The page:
Marcuse later expressed his radical ideas through three pieces of writing. He wrote An Essay on Liberation in 1969, in which he celebrated liberation movements such as those in Vietnam, which inspired many radicals. In 1972 he wrote Counterrevolution and Revolt, which argues that the hopes of the 1960s were facing a counterrevolution from the right.
After Brandeis denied the renewal of his teaching contract in 1965, Marcuse taught at the University of California San Diego until his retirement and devoted the rest of his life to teaching, writing and giving lectures around the world. His efforts brought him attention from the media, which claimed that he openly advocated violence, although he often clarified that only "violence of defense" could be appropriate, not "violence of aggression". He continued to promote Marxian theory, with some of his students helping to spread his ideas. He published his final work The Aesthetic Dimension in 1979 on the role of art in the process of what he termed "emancipation" from bourgeois society.
Marcuse married three times. His first wife was mathematician Sophie Wertheim (1901–1951), with whom he had a son, Peter (born 1928). Herbert's second marriage was to Inge Neumann (1910–1973), the widow of his close friend Franz Neumann (1900–1954). His third wife was Erica Sherover (1938–1988), a former graduate student and forty years his junior, whom he married in 1976. His son Peter Marcuse is professor emeritus of urban planning at Columbia University. His granddaughter is the novelist Irene Marcuse and his grandson, Harold Marcuse, is a professor of history at the University of California, Santa Barbara.
On July 29, 1979, ten days after his eighty-first birthday, Marcuse died after suffering a stroke during a visit to Germany. He had spoken at the Frankfurt Römerberggespräche, and was on his way to the Max Planck Institute for the Study of the Scientific-Technical World in Starnberg, on invitation from second-generation Frankfurt School theorist Jürgen Habermas. In 2003, after his ashes were rediscovered in the United States, they were buried in the Dorotheenstädtischer cemetery in Berlin.
Marcuse's famous concept repressive desublimation refers to his argument that postwar mass culture, with its profusion of sexual provocations, serves to reinforce political repression. If people are preoccupied with inauthentic sexual stimulation, their political energy will be "desublimated"; instead of acting constructively to change the world, they remain repressed and uncritical. Marcuse advanced the prewar thinking of critical theory toward a critical account of the "one-dimensional" nature of bourgeois life in Europe and America. His thinking could, therefore, also be considered an advance of the concerns of earlier liberal critics such as David Riesman.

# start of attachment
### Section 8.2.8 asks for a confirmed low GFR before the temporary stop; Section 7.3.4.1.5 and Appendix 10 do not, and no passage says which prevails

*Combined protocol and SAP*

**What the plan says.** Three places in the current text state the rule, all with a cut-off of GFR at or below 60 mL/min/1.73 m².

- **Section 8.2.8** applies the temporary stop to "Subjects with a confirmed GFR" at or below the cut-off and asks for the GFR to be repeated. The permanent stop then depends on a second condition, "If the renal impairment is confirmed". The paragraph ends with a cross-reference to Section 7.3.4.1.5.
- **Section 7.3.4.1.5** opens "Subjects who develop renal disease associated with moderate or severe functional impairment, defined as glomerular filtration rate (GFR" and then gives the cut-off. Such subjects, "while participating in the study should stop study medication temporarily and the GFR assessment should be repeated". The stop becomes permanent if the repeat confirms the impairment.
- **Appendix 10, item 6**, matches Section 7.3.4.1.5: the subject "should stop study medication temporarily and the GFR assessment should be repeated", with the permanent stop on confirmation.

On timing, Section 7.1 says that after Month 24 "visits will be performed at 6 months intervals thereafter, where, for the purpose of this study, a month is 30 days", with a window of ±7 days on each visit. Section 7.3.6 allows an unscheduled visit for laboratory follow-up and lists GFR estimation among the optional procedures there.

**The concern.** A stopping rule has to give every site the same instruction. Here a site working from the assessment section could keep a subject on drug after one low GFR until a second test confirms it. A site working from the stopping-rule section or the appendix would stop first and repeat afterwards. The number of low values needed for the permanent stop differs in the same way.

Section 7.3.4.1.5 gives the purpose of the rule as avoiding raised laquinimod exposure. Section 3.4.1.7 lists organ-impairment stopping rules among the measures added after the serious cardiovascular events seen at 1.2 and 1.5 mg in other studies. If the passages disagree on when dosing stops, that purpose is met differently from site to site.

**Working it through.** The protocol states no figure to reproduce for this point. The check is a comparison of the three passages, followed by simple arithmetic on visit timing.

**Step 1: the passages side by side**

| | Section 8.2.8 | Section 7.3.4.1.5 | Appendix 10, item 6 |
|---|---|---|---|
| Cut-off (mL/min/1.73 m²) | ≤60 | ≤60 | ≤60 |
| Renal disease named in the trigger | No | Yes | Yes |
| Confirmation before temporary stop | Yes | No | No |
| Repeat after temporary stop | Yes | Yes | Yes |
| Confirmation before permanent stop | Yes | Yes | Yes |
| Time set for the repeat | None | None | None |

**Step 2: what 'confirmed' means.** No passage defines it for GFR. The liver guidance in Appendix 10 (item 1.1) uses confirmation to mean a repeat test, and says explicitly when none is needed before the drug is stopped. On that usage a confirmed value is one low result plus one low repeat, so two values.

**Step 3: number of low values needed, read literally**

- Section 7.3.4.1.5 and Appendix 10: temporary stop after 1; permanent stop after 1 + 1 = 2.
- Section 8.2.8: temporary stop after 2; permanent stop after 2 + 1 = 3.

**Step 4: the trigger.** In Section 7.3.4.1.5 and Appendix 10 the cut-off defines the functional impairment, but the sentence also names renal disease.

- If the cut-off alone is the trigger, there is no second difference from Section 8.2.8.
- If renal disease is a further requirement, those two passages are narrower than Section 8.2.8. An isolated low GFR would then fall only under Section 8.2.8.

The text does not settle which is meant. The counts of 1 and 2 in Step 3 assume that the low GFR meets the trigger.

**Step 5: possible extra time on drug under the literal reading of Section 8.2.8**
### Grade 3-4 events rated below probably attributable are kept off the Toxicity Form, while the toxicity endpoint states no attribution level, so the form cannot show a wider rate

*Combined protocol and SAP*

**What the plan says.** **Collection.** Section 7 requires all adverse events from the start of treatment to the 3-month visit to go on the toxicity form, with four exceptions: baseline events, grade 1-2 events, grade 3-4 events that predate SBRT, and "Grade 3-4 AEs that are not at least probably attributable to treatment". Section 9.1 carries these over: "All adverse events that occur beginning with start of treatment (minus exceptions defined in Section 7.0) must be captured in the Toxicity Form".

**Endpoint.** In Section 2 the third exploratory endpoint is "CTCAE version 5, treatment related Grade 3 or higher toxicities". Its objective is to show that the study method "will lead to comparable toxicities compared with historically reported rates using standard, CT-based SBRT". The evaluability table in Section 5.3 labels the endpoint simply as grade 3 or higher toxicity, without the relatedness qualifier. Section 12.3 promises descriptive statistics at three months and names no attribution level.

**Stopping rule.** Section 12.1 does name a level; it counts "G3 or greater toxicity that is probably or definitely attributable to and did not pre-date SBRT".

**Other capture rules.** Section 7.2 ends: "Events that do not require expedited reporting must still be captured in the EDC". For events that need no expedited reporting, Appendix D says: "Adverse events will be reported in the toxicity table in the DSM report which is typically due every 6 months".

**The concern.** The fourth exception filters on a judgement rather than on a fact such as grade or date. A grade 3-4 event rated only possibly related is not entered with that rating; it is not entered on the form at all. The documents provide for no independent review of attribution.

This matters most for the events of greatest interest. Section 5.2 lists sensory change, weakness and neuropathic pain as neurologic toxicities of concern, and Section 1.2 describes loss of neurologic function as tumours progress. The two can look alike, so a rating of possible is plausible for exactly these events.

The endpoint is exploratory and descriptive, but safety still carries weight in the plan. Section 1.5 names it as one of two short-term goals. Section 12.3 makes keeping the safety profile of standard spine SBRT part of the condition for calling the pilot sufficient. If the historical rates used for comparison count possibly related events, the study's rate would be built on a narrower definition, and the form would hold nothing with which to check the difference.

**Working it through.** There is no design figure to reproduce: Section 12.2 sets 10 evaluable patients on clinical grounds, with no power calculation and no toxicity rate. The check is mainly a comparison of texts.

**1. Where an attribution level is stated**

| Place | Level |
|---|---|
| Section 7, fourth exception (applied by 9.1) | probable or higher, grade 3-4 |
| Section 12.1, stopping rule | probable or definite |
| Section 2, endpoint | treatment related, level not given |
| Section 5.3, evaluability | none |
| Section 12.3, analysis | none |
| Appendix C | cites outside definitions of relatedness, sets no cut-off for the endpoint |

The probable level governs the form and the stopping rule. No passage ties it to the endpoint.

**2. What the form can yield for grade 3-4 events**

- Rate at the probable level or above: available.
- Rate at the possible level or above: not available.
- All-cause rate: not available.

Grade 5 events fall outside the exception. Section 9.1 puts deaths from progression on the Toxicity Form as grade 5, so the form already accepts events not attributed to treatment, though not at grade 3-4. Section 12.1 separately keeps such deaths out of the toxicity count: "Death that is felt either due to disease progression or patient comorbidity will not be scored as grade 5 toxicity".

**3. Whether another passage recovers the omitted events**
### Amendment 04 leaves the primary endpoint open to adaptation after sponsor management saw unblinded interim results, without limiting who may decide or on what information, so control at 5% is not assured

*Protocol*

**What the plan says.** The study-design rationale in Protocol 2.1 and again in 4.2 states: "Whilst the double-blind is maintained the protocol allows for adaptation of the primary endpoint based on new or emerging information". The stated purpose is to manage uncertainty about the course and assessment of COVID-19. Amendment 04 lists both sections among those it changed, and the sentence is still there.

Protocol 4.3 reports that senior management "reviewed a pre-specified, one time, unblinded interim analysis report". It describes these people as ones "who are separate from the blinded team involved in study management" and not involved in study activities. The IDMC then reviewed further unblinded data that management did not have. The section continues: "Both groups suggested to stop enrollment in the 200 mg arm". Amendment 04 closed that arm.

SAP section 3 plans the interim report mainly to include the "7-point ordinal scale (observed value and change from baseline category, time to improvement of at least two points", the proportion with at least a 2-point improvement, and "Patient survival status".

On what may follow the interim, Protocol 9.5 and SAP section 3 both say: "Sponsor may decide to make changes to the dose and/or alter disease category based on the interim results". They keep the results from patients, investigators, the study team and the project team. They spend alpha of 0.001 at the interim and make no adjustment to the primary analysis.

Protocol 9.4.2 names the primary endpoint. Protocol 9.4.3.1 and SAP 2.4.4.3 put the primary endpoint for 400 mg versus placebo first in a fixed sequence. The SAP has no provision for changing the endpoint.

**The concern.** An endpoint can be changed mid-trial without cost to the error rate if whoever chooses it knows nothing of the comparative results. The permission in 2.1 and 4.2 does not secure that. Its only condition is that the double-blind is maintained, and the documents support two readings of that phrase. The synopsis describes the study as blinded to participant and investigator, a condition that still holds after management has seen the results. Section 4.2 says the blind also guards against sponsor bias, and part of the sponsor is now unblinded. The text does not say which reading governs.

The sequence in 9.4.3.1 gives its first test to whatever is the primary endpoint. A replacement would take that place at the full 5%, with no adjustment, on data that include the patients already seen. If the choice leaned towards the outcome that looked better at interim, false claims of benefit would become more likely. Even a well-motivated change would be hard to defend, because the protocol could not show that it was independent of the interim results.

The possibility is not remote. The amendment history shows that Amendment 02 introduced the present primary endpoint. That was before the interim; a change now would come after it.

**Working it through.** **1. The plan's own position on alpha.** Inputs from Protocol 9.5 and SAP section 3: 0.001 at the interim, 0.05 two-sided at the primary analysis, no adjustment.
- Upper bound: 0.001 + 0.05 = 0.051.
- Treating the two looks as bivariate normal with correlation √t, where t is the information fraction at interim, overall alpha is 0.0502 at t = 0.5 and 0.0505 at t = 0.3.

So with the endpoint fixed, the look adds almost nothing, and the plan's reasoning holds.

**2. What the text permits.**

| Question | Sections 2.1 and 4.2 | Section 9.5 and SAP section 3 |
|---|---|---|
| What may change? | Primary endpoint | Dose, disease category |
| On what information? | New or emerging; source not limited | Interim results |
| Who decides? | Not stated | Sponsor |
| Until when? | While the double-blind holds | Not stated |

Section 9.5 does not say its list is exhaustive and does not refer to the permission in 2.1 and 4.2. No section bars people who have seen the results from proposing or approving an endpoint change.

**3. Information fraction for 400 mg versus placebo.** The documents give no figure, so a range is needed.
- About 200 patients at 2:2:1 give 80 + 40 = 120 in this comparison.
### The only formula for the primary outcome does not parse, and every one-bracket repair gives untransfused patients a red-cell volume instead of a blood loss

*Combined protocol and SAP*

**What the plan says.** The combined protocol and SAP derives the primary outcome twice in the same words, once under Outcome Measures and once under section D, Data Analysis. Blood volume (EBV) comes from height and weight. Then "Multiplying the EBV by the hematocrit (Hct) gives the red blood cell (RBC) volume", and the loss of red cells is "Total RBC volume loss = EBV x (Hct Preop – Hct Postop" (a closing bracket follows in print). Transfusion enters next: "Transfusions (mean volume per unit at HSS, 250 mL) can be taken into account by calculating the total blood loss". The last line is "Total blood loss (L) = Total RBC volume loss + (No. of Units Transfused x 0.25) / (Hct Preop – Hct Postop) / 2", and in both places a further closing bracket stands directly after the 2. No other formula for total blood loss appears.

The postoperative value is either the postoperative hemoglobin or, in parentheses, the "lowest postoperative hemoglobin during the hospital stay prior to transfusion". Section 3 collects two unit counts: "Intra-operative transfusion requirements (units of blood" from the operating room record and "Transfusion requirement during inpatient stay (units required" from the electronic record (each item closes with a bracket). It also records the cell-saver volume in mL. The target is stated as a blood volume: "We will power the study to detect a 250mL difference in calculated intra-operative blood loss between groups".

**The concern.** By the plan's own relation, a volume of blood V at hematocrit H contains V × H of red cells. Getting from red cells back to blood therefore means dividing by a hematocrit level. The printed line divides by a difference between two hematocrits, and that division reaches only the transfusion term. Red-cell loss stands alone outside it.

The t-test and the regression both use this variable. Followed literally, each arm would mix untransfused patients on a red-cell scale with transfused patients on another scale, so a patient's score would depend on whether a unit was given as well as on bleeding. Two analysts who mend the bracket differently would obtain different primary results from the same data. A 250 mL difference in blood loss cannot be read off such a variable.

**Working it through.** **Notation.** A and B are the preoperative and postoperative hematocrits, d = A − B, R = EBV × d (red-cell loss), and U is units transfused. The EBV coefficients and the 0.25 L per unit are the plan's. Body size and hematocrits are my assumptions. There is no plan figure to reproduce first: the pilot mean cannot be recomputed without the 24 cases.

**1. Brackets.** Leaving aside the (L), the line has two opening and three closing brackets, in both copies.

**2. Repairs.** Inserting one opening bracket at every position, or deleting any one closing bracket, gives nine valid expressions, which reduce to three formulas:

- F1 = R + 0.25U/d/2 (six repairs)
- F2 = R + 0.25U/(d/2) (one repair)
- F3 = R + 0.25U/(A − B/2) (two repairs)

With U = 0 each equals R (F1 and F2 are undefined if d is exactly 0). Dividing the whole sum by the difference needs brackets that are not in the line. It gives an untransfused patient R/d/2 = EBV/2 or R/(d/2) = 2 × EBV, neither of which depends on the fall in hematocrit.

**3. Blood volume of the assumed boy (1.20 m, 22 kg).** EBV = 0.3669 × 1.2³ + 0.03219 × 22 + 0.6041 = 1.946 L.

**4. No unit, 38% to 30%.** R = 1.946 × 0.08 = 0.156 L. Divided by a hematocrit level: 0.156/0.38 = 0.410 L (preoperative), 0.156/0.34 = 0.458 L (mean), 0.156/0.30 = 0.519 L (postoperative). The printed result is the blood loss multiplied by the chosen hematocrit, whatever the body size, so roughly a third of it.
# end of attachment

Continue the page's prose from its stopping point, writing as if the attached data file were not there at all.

Two aspects of Marcuse's work are of particular importance, first, his use of language more familiar from the critique of Soviet or Nazi regimes to characterize developments in the advanced industrial world; and second, his grounding of critical theory in a particular use of psychoanalytic thought. Both of these features of his thinking have often been misunderstood and have given rise to critiques of his work that miss the point of his targets.
During his years in Freiburg, Marcuse wrote a series of essays that explored the possibility of synthesizing Marxism and Heidegger's fundamental ontology, as begun in the latter's work Being and Time (1927). This early interest in Heidegger followed Marcuse's demand for "concrete philosophy," which, he declared in 1928, "concerns itself with the truth of contemporaneous human existence." These words were directed against the neo-Kantianism of the mainstream, and against both the revisionist and orthodox Marxist alternatives, in which the subjectivity of the individual played little role. Though Marcuse quickly distanced himself from Heidegger following Heidegger's endorsement of Nazism, it has been suggested by thinkers such as Jürgen Habermas that an understanding of Marcuse's later thinking demands an appreciation of his early Heideggerian influence.
Marcuse's analysis of capitalism derives partially from one of Karl Marx's main concepts: Objectification, which under capitalism becomes Alienation. Marx believed that capitalism was exploiting humans; that by producing objects of a certain character, laborers became alienated and this ultimately dehumanized them into functional objects themselves. Marcuse took this belief and expanded it. He argued that capitalism and industrialization pushed laborers so hard that they began to see themselves as extensions of the objects they were producing. At the beginning of One-Dimensional Man Marcuse writes, "The people recognize themselves in their commodities; they find their soul in their automobile, hi-fi set, split-level home, kitchen equipment," meaning that under capitalism (in consumer society) humans become extensions of the commodities that they buy, thus making commodities extensions of people's minds and bodies. Affluent mass technological societies, he argues, are totally controlled and manipulated. In societies based upon mass production and mass distribution, the individual worker has become merely a consumer of its commodities and entire commodified way of life. Modern Capitalism has created false needs and false consciousness geared to consumption of commodities: it locks one-dimensional man into the one-dimensional society which produced the need for people to recognize themselves in their commodities.